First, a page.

Should penal system show some compassion for people such as lifer John Massey who breached his parole to care for dying relatives?
Imagine yourself in this scenario: you have been released on parole after serving 31 years for murder. You are sent to live in a bail hostel and ordered to comply with a strict 11pm curfew. Though technically free, you are aware that you could be recalled to prison at any moment, for a single minor breach of the terms of your licence.
Each day you travel to a hospital to visit your terminally ill father. One day, a doctor tells you your dad has only a short time to live. You want to remain by his side but your curfew is fast approaching. You call the hostel to plead for an extension but are told categorically this is out of the question.
What would your next move be? For one man this awful dilemma became a reality on 7 November 2007.
In 1976, John Massey, now 63, was sentenced to life for murdering a club bouncer after a drunken row. He was released in June 2007.
Before he was freed, Massey had been preparing for release for 18 months in an open prison in Derbyshire. Granted home leave, he was let out for five days every month to be at home with his family in London and visit his father in hospital. "I got myself a terrific job ? shop fitting," he recalls. "For the first time in my life I was fully legal and it felt wonderful. All that changed when I got parole."
His sister had offered a home with her in north London, but the probation service insisted he live in a bail hostel in Streatham, south London, some distance from his family in Camden. He describes the hostel as dirty and with more rules than the open prison he had just left.
Massey complied with all the rules for several months until his father's imminent death forced him to choose between his family and his liberty. Although two doctors were prepared to verify that his father's death was near, his pleas for an extension of his curfew were rejected. He stayed with his dad, Jack, who died four days later. Without waiting for the funeral, Massey turned himself in to the police and was immediately recalled to prison.
Two and a half years after that breach, Massey thought he was on the verge of freedom again. He had been decategorised and sent to another open jail, Ford, in West Sussex, seen as a stepping stone back to society. Then in May 2010, his awful history almost repeated itself. He received news that his sister, Carol, was gravely ill. Massey asked if he could be granted release on temporary licence but was told he could not be trusted. He then pleaded for an escorted visit to the hospital but was again rebuffed.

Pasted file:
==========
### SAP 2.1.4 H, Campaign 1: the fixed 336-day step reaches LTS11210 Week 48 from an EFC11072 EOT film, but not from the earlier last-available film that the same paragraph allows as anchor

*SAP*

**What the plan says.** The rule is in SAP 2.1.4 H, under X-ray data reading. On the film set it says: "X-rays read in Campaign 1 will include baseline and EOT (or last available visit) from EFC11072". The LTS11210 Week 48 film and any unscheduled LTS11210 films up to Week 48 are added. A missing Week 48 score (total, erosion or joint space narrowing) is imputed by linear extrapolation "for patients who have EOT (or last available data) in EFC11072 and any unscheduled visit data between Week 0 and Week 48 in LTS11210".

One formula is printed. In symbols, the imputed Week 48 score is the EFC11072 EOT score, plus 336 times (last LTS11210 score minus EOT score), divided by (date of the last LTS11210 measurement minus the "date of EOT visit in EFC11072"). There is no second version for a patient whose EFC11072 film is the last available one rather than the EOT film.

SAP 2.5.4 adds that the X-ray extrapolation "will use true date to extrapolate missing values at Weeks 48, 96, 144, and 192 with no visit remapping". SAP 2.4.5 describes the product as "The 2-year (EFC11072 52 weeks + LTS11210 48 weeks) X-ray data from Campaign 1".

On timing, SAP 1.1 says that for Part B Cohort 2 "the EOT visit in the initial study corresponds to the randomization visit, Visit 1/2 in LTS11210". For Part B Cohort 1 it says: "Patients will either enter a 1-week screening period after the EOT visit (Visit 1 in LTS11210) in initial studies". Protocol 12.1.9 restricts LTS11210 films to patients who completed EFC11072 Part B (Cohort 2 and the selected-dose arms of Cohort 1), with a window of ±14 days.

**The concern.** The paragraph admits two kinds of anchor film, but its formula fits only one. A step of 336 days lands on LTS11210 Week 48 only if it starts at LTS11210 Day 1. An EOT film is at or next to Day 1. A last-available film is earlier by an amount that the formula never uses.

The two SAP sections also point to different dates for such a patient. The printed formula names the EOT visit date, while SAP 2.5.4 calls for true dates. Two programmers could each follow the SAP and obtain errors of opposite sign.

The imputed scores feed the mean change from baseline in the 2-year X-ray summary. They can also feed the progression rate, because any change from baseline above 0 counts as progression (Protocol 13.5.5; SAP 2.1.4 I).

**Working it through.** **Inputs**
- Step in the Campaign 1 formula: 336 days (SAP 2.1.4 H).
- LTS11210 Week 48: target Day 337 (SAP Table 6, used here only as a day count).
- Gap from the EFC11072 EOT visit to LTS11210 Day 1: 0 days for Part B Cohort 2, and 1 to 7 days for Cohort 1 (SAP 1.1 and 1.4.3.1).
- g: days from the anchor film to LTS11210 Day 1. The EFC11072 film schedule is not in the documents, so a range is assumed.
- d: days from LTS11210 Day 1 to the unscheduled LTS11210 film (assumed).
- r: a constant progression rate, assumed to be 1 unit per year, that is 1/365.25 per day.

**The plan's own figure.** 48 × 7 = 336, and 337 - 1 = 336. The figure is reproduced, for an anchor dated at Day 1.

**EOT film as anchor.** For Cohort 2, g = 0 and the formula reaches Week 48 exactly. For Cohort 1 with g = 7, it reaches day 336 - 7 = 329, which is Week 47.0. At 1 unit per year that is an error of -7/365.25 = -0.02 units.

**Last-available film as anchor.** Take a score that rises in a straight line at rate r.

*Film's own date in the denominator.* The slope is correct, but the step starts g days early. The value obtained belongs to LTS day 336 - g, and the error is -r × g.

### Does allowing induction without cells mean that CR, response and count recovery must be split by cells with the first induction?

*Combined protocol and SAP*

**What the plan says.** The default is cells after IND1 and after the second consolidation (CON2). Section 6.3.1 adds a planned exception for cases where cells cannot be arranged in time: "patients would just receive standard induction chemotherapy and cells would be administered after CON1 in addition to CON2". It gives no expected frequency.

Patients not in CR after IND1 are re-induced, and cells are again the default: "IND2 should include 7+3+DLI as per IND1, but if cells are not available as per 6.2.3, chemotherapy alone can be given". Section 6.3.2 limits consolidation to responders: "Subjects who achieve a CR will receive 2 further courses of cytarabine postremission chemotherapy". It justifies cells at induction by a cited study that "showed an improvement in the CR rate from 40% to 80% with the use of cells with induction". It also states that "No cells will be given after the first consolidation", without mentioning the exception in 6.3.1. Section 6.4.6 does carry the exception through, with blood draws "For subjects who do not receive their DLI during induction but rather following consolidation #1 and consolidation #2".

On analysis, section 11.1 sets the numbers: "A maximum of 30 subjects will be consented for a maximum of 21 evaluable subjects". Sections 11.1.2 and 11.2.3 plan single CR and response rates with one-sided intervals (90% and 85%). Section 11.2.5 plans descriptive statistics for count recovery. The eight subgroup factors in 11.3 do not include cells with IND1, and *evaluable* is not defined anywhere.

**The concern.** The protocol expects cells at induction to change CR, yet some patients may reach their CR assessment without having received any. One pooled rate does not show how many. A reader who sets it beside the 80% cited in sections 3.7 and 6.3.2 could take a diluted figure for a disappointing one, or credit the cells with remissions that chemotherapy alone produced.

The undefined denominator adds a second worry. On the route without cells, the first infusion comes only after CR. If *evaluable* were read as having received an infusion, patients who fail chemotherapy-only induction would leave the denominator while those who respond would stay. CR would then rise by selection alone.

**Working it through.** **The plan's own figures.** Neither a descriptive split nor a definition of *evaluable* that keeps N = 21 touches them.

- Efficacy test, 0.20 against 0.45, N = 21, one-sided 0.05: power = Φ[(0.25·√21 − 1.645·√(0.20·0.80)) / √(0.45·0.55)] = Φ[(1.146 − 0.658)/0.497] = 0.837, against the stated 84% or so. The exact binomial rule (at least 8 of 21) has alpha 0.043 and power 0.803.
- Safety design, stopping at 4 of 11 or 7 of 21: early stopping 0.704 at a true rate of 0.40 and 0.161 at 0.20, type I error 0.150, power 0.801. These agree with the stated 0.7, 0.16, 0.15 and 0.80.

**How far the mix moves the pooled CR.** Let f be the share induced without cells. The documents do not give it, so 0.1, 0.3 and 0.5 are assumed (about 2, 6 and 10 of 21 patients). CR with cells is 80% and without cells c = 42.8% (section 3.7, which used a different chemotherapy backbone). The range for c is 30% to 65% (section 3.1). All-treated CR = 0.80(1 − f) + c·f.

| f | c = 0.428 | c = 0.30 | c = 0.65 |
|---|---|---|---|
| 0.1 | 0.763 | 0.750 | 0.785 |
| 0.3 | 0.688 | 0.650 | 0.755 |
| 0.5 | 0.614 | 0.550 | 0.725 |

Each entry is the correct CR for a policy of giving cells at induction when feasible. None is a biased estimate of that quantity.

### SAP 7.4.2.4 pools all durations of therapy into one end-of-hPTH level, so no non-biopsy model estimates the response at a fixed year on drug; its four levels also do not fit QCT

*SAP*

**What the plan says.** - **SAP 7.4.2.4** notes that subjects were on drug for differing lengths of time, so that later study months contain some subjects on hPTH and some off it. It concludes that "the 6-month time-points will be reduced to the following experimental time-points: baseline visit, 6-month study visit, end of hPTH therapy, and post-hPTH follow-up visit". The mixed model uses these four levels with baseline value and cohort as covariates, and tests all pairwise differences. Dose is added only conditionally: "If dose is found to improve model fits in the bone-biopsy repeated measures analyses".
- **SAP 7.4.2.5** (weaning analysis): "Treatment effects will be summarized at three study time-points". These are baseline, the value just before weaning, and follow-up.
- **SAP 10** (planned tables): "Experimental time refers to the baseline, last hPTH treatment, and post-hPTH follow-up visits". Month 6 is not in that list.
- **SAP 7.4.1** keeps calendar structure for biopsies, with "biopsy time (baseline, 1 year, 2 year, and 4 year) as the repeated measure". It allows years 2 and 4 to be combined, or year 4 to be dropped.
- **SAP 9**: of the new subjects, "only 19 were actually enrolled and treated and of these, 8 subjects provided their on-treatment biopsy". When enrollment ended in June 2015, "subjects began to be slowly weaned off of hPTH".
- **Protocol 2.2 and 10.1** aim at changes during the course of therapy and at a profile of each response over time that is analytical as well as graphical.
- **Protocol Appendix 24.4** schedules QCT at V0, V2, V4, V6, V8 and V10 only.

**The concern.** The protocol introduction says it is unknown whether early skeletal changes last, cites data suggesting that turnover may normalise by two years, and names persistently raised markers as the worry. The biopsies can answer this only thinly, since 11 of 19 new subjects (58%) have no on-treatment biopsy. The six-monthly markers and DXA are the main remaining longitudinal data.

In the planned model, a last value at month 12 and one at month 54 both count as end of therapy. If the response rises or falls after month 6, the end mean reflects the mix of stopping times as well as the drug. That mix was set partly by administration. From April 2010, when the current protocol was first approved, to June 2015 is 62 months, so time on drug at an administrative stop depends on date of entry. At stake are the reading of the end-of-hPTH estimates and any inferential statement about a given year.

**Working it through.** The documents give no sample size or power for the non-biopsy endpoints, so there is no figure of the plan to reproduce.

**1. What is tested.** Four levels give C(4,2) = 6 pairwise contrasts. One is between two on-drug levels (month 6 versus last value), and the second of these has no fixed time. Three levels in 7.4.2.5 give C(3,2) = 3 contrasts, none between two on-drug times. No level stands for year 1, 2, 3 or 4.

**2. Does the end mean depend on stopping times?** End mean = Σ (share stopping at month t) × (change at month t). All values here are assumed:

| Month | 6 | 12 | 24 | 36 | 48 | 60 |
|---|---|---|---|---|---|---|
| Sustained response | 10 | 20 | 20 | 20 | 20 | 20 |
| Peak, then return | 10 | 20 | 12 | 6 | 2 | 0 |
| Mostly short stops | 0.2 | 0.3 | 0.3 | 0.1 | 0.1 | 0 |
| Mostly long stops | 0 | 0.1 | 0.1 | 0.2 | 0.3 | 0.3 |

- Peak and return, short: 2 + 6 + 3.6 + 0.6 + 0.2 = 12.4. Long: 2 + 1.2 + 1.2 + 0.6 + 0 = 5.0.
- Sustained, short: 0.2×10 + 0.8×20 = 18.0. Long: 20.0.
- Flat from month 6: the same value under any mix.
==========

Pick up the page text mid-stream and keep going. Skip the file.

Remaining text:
"We haven't got the staff," he recalls being told. "In desperation, I walked out and went straight to the hospital ? ironically, the same one where my dad had died." Massey did not leave Carol's bedside until she died two weeks later.
This time he didn't return to jail. He went to live with his 85-year-old mother in Camden and waited for the inevitable. Ten months later, it came: "I just waited for the knock on the door. When it came I was out back building a summer house extension. I wanted to do as much as possible for my mother before the police came."
From Pentonville prison, north London, Massey speaks candidly about the impact of his father's and sister's deaths, and his anger at an unfeeling system that has kept him locked up for fulfilling what he sees as his familial duties. He struggles to comprehend why he should remain behind bars for the crime of being a loving son and brother. "How are the public in danger of me?" he asks. "I did not commit any crime in the time I was free and my mother's neighbours know and respect me and say I was an asset to the community."
Massey admits that, since Carol's death, life in prison has been hard, yet he shudders at the thought of being absent at her deathbed: "The pain [of being inside] is excruciating at times but it is nothing compared to the agony I'd be feeling if I hadn't answered her call. I know I have done right, it feels right."
He concedes that this sort of honesty will do little to sell him as trustworthy to the parole board, within whose hands his future lies. He has had a meeting with his local board, but is not optimistic. "They wanted me to say sorry and promise not to breach my licence again. But how can I apologise for doing what seemed to be right?" He has yet to be told the date of the parole hearing that will decide his future.
The former chief inspector of prisons, Lord Ramsbotham, describes this as a very sad story, where common sense should have prevailed. "Of course, technically, Massey is in the wrong. But that's no excuse for clogging up an expensive system with people from whom the public do not seem to need to be protected," he says.
A spokesman for the Ministry of Justice says it cannot comment on individual prisoners. In March, there were 5,625 prisoners who had been recalled to jail for breaching the terms of their parole licence.
At 35 years and counting, Massey is one of Britain's longest-serving prisoners. Still a category B inmate, he nurtures hopes of freedom and using his joinery skills, but feels the system has forgotten him. "I was 26 when I first came to prison," he says, "I'm now 63 and fast running out of time to be any use to anyone."
? Additional research by Mischa Wilmers.